There is plenty of money, and we could borrow all we wished had we the collaterals.
In the old churchyard are the graves of many other Vanderbilts and their collaterals.
As to details and collaterals, such an exclusive and inflexible plan would surely become a new entanglement.
collaterals by legitimate consanguinity up to and including the fourth degree.
collaterals by legitimate affinity up to and including the fourth degree.
He had already used these as collaterals, in the borrowing of small sums at short time, to meet emergencies in his operations.
Max had no great opinion of the collaterals of his grandfather—this one least of all.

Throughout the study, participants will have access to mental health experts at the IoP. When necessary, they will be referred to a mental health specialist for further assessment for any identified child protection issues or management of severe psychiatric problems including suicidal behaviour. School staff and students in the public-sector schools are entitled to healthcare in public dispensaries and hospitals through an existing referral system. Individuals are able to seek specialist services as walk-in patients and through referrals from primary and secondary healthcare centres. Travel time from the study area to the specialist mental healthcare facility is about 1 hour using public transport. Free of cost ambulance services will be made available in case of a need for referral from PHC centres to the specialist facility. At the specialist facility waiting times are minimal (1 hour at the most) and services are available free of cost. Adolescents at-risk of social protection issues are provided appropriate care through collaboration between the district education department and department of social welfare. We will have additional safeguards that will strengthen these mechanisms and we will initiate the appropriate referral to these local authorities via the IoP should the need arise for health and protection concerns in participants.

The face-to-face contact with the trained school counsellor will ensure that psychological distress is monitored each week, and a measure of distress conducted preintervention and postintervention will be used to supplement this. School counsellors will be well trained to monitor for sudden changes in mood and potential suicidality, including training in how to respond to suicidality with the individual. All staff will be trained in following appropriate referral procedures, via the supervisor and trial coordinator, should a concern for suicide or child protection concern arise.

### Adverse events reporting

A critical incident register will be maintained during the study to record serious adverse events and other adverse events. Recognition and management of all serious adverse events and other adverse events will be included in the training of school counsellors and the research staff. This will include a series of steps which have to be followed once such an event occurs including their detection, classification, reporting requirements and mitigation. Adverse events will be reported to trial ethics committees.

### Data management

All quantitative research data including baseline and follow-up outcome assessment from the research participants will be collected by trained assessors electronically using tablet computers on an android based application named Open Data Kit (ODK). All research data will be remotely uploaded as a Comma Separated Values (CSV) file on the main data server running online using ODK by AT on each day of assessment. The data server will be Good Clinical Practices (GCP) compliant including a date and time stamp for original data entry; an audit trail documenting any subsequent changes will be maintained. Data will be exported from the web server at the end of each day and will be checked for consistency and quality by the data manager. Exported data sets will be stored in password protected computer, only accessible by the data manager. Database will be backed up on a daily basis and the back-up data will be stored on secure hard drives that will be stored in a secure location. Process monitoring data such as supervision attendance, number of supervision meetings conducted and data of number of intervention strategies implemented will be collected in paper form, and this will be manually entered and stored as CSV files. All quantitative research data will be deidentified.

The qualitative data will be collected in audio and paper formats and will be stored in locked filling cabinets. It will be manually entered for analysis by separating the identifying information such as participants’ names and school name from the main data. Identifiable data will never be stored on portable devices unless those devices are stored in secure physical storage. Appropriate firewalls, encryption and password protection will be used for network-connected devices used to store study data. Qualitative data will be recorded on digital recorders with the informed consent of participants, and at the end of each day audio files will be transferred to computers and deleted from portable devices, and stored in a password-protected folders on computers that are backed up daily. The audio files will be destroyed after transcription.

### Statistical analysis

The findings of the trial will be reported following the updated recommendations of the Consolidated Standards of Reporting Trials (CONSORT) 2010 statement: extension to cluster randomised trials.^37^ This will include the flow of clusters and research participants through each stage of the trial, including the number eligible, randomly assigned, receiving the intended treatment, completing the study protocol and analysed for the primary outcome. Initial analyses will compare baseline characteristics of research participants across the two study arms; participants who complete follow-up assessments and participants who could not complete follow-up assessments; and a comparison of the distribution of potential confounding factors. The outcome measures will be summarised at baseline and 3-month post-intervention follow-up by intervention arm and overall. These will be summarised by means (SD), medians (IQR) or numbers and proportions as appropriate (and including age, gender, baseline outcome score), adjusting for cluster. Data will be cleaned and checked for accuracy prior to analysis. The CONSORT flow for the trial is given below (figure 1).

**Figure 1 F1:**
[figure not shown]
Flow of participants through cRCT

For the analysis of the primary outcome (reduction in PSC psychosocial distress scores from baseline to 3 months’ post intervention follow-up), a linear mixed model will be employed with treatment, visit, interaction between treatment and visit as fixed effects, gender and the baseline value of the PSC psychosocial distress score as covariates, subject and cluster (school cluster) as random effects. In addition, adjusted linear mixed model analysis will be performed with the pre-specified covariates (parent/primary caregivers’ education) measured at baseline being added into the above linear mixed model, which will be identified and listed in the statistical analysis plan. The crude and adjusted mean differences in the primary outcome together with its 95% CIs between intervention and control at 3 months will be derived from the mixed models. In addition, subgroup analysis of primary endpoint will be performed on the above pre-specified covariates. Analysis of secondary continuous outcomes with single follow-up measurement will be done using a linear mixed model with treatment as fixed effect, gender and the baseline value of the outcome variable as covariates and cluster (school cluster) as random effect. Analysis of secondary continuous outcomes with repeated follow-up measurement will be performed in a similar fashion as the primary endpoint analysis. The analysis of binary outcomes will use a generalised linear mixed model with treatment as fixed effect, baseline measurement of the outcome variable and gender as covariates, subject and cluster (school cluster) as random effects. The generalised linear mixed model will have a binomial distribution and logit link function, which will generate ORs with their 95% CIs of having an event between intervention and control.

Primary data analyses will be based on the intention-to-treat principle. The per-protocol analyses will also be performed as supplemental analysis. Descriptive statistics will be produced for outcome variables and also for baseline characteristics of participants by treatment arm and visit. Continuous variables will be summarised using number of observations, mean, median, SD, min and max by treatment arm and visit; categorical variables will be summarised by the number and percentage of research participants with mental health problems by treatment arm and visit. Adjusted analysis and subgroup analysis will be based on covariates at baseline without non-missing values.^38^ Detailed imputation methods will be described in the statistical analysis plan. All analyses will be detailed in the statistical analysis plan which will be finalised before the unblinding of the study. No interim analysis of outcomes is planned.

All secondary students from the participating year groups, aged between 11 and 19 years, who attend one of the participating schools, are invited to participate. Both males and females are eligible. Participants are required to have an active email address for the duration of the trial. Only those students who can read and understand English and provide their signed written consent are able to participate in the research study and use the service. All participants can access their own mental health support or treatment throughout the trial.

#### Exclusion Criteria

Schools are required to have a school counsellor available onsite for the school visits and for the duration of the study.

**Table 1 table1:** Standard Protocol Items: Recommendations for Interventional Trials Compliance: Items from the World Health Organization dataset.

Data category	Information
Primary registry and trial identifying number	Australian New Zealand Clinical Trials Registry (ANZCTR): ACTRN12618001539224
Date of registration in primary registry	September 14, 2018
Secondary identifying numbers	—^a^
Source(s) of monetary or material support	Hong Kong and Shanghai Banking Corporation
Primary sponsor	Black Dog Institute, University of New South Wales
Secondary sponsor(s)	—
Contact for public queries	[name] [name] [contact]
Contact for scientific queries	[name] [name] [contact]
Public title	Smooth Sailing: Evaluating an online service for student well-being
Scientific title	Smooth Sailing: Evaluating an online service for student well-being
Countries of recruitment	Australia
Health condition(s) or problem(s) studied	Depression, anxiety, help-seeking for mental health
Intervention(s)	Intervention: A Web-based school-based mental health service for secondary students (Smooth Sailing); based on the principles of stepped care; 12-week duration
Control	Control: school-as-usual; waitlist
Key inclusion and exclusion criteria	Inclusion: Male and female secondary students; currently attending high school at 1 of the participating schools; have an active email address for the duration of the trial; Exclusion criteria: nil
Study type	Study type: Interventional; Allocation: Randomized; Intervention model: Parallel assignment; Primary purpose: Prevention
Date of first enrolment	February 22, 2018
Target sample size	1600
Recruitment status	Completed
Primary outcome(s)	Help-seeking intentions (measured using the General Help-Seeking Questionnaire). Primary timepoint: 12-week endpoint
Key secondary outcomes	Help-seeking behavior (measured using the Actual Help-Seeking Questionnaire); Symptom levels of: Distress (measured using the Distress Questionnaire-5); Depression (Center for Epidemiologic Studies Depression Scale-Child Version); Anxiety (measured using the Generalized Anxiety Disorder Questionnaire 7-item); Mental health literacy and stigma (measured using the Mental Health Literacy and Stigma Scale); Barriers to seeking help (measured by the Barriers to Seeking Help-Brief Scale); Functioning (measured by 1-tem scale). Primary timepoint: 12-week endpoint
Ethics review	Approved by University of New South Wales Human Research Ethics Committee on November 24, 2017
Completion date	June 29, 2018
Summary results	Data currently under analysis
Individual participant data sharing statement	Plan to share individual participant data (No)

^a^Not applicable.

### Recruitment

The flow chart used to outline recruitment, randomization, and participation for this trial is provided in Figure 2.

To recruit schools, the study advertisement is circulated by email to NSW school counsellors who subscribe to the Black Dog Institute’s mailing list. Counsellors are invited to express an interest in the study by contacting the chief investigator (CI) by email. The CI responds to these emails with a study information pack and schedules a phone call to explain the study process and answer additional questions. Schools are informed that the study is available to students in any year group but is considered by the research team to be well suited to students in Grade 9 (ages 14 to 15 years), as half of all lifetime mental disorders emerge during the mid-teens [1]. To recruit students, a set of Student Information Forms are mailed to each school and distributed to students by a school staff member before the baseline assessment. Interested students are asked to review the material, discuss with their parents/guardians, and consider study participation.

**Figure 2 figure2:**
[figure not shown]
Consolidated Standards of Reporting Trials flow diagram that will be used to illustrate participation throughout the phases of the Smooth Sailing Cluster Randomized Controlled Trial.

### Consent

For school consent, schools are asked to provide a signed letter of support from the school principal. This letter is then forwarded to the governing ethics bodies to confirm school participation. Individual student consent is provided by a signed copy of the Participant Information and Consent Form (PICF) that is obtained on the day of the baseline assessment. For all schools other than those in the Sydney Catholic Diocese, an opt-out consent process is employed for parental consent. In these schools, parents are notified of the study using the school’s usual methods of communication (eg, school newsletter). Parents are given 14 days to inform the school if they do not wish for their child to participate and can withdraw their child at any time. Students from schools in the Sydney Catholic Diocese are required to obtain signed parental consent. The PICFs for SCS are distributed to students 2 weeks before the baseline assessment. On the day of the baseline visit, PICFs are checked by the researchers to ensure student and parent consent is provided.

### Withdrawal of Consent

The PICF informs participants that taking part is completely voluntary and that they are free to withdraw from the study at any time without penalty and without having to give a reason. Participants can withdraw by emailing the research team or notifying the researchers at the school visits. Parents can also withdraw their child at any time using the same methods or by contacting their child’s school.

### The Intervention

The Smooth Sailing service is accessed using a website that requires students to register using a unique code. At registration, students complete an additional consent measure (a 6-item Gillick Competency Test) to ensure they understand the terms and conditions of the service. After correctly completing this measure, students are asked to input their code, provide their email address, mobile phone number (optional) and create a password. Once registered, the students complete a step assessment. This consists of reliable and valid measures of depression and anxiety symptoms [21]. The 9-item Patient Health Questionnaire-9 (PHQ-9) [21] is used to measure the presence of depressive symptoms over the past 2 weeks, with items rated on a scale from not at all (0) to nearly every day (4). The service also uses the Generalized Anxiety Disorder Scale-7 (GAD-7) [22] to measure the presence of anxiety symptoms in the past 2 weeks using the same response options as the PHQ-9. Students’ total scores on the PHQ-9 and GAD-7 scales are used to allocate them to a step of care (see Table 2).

Testamentary donations, or legacies to collaterals, are subject to the like duties.
Under monogamy the old terms were inapplicable because they were applied to collaterals.
In cases of doubtful descent, and of peerages in abeyance claimed by collaterals, the House of Lords must be consulted.
late 14c., "accompanying," also "descended from the same stock," from Old French collateral (13c.), from Medieval Latin collateralis "accompanying," literally "side by side," from Latin com- "together" (see com-) + lateralis "of the side," from latus "a side" (see oblate (n.)). Literal sense of "parallel, along the side of" attested in English from mid-15c. Related: Collaterally.
16c., "colleague, associate," from collateral (adj.). Meaning "thing given as security" is from 1832, American English, from phrase collateral security (1720).
collateral col·lat·er·al (kə-lāt'ər-əl)
Indirect, subsidiary, or accessory to the main thing.
Having an ancestor in common but descended from a different line.
A branch of a nerve axon or blood vessel.
A collateral relative.